We are not just here today, in the sense that we gather to celebrate this epic saga. We are here because the Wave Hill Walk Off triggered a great evolution. An evolution in the industrial rights for Indigenous workers, and an evolution in the union movement. We are here because of the legacy of the women and men who both fought and supported this dispute.

I have learnt a number of hard lessons in researching this dispute. And in all honesty, it is from the tougher elements of this story, the uncomfortable truths, where I draw the conclusion of the great legacy that has been left to us.

In light of the environment at the time, a key reason for the NAWU to pursue a claim through the Arbitration Commission for the inclusion of Aboriginal stockmen in the Cattle Industry Award, was because the union felt that having a cheap Aboriginal labour force would undermine the wages, conditions and jobs of white workers.

At the October 1964 NAWU Central Council two significant things happened:

  • The union made a historic decision to appoint an Aboriginal organiser;
  • The union still saw Aboriginal workers as a threat. In a resolution named, “The Aboriginal Question” the union argued:

“The existence of a large non union force lends itself to a general depression of living standards for all and in the event of industrial conflict could conceivably place non union aborigines in the position of becoming potential scabs.”

The union at the time was also experiencing extreme pressure from the Aboriginal run and lead Northern Territory Council for Aboriginal Rights, whose key platform was equal wages for Aboriginal workers.

There was great tension between the union and NTCAR.  At the time the union refused NTCAR affiliation – citing paternalistically, “We believe in assimilation but not isolation” and that Aboriginal workers would be best served by joining the union and the Labor Party. Even though, on the wages they were earning, they couldn’t afford the full union rate and the NAWU refused to introduce a concession rate for those workers. Basically locking them out of union membership.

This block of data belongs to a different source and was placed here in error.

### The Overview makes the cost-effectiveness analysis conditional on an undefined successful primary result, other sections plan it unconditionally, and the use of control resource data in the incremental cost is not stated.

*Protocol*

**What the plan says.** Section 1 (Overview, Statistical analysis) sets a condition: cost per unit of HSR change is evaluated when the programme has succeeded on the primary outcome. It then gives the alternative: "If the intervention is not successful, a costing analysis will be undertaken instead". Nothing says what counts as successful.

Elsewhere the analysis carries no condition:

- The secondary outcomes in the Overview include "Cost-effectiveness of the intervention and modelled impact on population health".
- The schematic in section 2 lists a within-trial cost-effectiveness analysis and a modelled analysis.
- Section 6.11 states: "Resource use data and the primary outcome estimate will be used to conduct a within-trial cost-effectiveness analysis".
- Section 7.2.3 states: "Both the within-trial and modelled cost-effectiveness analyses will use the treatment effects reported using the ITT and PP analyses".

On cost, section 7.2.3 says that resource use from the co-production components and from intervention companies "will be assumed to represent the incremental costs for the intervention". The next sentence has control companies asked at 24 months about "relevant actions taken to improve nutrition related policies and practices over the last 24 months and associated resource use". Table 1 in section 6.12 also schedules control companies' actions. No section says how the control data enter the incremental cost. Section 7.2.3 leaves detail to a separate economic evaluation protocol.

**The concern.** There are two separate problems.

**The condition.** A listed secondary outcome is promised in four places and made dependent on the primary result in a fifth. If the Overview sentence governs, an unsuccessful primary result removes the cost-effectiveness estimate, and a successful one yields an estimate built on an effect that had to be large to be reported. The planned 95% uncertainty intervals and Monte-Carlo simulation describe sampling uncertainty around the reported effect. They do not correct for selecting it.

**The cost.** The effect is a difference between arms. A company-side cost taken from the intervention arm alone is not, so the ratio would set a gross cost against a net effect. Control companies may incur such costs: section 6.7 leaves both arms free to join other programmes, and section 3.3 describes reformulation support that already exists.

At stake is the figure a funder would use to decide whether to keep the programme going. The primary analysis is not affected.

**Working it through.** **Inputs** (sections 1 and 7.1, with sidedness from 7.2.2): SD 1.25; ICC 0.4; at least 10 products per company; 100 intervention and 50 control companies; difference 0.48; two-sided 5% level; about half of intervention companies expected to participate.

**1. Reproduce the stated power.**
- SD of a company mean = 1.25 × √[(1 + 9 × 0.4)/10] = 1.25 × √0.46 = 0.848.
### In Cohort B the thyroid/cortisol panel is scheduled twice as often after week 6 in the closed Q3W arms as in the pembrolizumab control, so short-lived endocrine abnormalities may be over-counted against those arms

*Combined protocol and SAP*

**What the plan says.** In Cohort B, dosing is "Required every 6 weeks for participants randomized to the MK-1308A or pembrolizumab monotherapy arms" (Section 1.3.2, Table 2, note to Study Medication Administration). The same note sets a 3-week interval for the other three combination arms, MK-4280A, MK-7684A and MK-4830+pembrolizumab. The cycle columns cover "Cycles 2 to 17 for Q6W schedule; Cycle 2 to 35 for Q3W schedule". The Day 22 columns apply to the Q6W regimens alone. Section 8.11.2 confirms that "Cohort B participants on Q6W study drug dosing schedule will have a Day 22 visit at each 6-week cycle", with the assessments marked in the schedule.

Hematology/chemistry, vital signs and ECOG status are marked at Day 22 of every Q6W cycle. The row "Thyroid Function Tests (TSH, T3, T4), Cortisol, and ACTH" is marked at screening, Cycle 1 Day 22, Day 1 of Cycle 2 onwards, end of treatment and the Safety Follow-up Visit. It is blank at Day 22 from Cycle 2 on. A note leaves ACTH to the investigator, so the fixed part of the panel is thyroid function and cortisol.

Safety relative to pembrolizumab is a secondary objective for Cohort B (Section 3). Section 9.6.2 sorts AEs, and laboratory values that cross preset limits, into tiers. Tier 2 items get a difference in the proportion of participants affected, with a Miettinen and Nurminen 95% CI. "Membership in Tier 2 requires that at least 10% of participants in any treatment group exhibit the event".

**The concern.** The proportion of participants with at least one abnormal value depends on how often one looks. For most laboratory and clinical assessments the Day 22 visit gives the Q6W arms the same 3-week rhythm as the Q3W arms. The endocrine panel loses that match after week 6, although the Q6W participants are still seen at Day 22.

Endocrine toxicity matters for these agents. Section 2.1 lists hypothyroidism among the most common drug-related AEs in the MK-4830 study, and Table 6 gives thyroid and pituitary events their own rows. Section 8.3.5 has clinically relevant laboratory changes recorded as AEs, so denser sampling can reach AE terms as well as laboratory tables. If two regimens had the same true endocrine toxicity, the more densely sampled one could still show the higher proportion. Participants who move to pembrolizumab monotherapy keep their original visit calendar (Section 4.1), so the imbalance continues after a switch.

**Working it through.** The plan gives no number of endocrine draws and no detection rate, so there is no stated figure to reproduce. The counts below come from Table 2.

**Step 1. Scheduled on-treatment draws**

And these tensions had a direct impact on the Wave Hill strike. Dexter Daniels, who was an organiser for the NAWU was on leave at the time of the Wave Hill Strike, largely because he was intensely feeling the pressure of the tension between the union and the NTCAR – of which he was a member and his brother Davis Daniels was the Secretary.  He felt pulled in opposite directions and decided to take a break. But still, on his own time, organising Aboriginal workers.

Perhaps, if Dexter was working for the union at the time, things would have turned out differently.  Why? Because the NAWU Secretary expressly instructed Dexter and other supporters not to take the Wave Hill workers out on strike. And the union could not support them.

These may be some uncomfortable truths. It may not sound very much like a great legacy. But it is.

It is a great legacy because, once the Gurindji walked off Wave Hill, the NAWU gave them their 100% support.

It is a great legacy because the union movement nationwide galvanised around the workers and gave them great support.

It is a great legacy because it fundamentally shifted the NAWU and other unions in the country. It showed unions that Indigenous workers were willing to fight for wage equality and it shifted unions to the role of supporting and fighting for all workers.